Huerta said this initiative offers "another entitlement for those that are in private schools."

The initiative's website addresses this by stating that most high-wage earners "pay nearly all of the funding for K-12 education."

"The majority of the upper 20 percent wage earners do not have children in K-12 education and would be drawing no financial benefit," states the site in an FAQ section. "Putting all K-12 California students on equal financial footing is extremely fair."

Voucher history

California has considered similar initiatives before. In 1993, 69.56 percent of Californians voted down Proposition 174, which would have granted parents half the amount of the previous year's per-pupil spending for tuition. Proposition 38, a measure that would offer parents $4,000 vouchers, was roundly defeated in 2000 with 70.6 voting against it.

Alexander and David pointed to groups like the California Teachers Association as opponents who helped tank past efforts. (A CTA representative stated that it does not comment on measures that have not qualified for the ballot.) But Huerta noted that private schools themselves have been major foes against voucher efforts, both in California and other states. Catholic schools in California opposed Proposition 38.

Huerta said the economics of private schools can be disrupted by vouchers. It could cause tuition to rise, and it's not clear whether the voucher would cover the funds to allow private schools to expand. Many private schools may not want to expand — they may want to retain the small environment they have now, he said.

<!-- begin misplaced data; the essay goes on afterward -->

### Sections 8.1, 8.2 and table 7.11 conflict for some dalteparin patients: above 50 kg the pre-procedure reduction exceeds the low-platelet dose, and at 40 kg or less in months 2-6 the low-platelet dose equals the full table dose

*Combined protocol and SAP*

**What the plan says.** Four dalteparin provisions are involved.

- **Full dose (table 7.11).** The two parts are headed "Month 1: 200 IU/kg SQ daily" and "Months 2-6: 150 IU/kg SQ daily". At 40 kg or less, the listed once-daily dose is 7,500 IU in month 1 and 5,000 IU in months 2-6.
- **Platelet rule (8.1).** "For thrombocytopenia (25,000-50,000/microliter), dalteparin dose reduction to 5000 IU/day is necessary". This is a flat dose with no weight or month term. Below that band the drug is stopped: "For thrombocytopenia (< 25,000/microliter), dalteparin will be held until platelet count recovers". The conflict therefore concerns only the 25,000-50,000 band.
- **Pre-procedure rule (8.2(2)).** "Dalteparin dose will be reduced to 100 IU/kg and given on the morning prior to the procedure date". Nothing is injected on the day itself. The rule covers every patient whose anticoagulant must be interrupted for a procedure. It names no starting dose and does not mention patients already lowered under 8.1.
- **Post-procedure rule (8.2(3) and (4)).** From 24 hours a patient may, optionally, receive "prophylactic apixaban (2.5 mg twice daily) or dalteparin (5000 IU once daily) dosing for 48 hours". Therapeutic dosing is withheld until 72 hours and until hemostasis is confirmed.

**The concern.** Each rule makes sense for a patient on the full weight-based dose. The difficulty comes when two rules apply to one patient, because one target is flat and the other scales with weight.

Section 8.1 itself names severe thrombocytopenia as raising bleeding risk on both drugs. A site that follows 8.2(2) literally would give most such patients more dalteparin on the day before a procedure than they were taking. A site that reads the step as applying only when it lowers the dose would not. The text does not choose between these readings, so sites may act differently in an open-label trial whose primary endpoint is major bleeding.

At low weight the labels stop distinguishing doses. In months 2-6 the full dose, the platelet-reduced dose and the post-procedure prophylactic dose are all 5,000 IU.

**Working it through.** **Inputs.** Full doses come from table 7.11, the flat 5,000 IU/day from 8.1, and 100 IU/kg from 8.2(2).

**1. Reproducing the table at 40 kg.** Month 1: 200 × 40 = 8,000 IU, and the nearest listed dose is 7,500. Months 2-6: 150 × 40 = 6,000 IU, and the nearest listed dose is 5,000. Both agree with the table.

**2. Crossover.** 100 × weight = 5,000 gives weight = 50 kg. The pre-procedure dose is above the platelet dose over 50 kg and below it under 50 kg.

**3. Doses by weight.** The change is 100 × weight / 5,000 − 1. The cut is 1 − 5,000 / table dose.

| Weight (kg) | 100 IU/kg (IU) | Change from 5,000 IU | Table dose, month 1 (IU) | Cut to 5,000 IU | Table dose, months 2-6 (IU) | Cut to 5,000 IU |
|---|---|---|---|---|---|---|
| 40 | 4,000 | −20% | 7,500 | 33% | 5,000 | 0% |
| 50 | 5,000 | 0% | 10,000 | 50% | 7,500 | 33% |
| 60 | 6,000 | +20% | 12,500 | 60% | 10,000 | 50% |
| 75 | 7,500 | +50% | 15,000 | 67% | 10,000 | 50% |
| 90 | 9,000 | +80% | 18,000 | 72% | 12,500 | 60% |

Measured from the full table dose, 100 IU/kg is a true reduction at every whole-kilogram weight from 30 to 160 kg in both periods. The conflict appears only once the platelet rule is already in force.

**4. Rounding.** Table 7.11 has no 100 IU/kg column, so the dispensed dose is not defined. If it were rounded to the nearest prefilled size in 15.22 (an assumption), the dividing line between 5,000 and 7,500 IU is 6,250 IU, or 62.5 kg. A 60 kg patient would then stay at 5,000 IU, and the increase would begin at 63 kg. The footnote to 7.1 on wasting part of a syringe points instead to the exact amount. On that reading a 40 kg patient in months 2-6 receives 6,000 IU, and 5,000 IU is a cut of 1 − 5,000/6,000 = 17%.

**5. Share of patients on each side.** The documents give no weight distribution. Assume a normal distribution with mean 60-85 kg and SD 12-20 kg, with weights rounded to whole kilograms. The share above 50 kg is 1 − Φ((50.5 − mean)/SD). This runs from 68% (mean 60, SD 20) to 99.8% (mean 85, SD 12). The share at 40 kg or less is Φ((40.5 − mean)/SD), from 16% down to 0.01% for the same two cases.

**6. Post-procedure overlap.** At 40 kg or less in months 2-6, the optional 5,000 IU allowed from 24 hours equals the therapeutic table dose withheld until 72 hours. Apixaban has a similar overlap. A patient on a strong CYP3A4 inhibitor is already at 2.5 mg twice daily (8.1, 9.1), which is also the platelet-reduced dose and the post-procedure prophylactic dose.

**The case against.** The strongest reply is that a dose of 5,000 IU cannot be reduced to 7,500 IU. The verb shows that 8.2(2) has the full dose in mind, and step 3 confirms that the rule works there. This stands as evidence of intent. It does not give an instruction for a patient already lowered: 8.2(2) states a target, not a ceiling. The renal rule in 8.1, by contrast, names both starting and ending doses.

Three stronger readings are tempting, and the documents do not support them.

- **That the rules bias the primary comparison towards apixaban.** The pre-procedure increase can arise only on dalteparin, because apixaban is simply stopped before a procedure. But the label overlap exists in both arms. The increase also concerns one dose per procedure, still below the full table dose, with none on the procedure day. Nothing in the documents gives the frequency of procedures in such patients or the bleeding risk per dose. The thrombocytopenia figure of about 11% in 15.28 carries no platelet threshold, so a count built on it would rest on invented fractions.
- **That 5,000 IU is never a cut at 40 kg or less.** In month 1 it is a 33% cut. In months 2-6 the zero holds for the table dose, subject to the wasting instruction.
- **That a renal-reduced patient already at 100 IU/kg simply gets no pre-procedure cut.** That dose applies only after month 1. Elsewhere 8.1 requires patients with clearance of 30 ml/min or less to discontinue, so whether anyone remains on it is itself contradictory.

But Alexander, who was part of the 2000 effort, said that he believes this initiative will be more successful than previous years because of the current political climate. He noted the statewide school walkout on Monday in protest of the impending vaccine mandate in schools. Some school districts in Kern County saw attendance drop 25 percent on the day of the protest.

"Parents are fed up with schools that won’t open, school boards that won’t listen to them," Alexander said. "The only real option is school choice."

Lillian said that her group will be reaching out to other churches for their support. But the heart of the local effort is Canyon Hills Assembly of God. The church's Harvest Festival on Oct. 31 will be the grand kick-off of the local signature-gathering effort.

You can reach Emma Gallegos at 661-395-7394. 

Coronavirus Cases widget

  • Positive Cases Among Kern Residents: 158,009

  • Deaths: 1,814

  • Recovered and Presumed Recovered Residents: 150,579 

  • Percentage of all cases that are unvaccinated: 92.04

  • Percentage of all hospitalizations that are unvaccinated: 92.61